Army is sued in alleged wrongful firing Ex-engineer had leaked 'secret' helicopter data during Persian Gulf war

July 29, 1998|By Michael James | Michael James,SUN STAFF

A former Army engineer who caused a national stir during the Persian Gulf war by revealing that the U.S. military was sending under-equipped helicopters into combat is suing the Army, alleging that it wrongfully fired him for leaking "classified" information to the press.

Calvin J. Weber filed suit in U.S. District Court in Baltimore yesterday after a 5 1/2 -year battle to gather Army records on his case through public information requests, according to the lawsuit. The records reveal that Army counterintelligence officials once considered prosecuting Weber for the leaks.

Weber, 56, who worked in the Army's Aviation and Missile Command, contends that the information he supplied to reporters during the war was not classified and that the Army fired him because be blew the whistle on a military blunder.

"The Army had not provided the soldiers with the best protection that was readily available, and as a result, the soldiers' lives were placed in harm's way," Weber wrote in the lawsuit, which he filed himself. "There was no classified information [revealed] because all information came from open sources in the public domain."

A spokesman for Army Intelligence at Fort Meade, which is named in the lawsuit, said yesterday that officials had not had a chance to read the lawsuit and therefore would not comment on it.

Weber, who lives in Arnold, Mo., and had worked 19 years as a civilian engineer for the Army, came to public attention in October 1990 when he told the St. Louis Post Dispatch that U.S. helicopters in the Persian Gulf were needlessly vulnerable to Iraqi missile attack.

Weber said in press interviews that 800 of the Army's 1,062 UH-60 Blackhawk helicopters lacked infrared suppressors, devices used to cool the exhaust from engines and hide them from heat-seeking missiles.

Of the 300 Blackhawks sent to Saudi Arabia during the Persian Gulf war, only 100 had suppressors, according to Weber's public statements at the time. U.S. pilots, Weber argued, were therefore flying helicopters with less protection than other available helicopters sitting on the ground.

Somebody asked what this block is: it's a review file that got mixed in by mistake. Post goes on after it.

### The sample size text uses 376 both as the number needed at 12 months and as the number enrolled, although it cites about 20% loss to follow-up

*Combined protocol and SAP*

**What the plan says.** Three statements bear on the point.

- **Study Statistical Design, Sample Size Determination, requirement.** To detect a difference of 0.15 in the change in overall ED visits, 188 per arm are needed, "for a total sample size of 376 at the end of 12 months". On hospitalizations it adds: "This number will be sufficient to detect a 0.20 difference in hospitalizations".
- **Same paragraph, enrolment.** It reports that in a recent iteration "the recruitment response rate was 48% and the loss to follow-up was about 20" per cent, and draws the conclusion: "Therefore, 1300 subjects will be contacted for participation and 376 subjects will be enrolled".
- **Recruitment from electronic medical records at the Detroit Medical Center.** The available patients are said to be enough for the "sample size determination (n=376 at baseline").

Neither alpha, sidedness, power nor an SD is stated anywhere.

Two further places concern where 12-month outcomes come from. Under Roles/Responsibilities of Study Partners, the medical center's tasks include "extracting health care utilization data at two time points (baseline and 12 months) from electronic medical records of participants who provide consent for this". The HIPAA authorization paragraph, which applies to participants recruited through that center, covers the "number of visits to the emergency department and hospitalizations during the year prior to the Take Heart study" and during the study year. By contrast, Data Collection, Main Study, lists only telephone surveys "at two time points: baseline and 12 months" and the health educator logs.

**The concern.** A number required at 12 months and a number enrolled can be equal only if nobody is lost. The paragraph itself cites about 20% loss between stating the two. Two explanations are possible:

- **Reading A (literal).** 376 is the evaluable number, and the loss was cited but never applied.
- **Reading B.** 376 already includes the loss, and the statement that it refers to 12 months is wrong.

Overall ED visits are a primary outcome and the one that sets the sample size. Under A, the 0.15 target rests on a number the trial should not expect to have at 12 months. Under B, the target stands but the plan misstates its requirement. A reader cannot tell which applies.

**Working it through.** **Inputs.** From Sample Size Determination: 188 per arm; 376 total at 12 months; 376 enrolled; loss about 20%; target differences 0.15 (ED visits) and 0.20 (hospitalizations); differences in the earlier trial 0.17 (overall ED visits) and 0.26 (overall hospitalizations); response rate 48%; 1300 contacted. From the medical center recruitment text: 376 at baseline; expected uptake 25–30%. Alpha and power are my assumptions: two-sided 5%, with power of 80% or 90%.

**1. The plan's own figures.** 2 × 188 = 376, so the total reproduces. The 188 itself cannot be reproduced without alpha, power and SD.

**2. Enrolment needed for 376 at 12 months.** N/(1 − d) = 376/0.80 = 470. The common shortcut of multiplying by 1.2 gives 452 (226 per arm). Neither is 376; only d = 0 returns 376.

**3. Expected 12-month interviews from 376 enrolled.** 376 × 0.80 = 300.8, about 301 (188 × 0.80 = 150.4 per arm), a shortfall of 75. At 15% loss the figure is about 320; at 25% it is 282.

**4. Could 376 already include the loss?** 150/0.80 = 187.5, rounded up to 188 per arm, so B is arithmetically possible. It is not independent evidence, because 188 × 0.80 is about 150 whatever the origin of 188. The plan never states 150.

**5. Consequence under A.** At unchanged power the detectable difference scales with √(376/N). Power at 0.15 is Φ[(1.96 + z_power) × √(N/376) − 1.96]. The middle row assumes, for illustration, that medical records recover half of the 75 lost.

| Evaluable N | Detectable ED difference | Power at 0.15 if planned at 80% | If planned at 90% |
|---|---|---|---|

Weber said he noticed that infrared suppressors were missing from the Blackhawk helicopters when he saw pictures in magazines and newspapers during the fall of 1990, when the Army was mobilizing for the Persian Gulf region. The same pictures would have been available to anyone -- even the enemy, he said.

"Here they were, telling me that the enemy could use the information I gave to train gunners, when all the enemy had to do was look at a picture in the newspaper," Weber said.

Army officials never questioned the accuracy of Weber's information.

Blackhawk helicopters were used in the gulf war to carry troops to the front and to evacuate casualties. The Army, which had fired Weber for threatening to go public with the information, immediately began a "counterespionage investigation" of the incident, according to Army records.

Weber appealed the firing and received extensions on his employment with the federal government until 1993, when his firing became official, the lawsuit said.

He said last night that he still feels he did the right thing by letting the public know about the helicopters. The information he provided, he said, was readily available in defense contractor data and Army technical manuals, which are open to the public.

"It was just nuts-and-bolts-type information," said Weber, who said he now makes his living managing rental properties. "It's not what I was saying. It's who I was saying it to."

He is seeking back pay and benefits, which he estimated to be about $500,000, through the lawsuit.

Pub Date: 7/29/98

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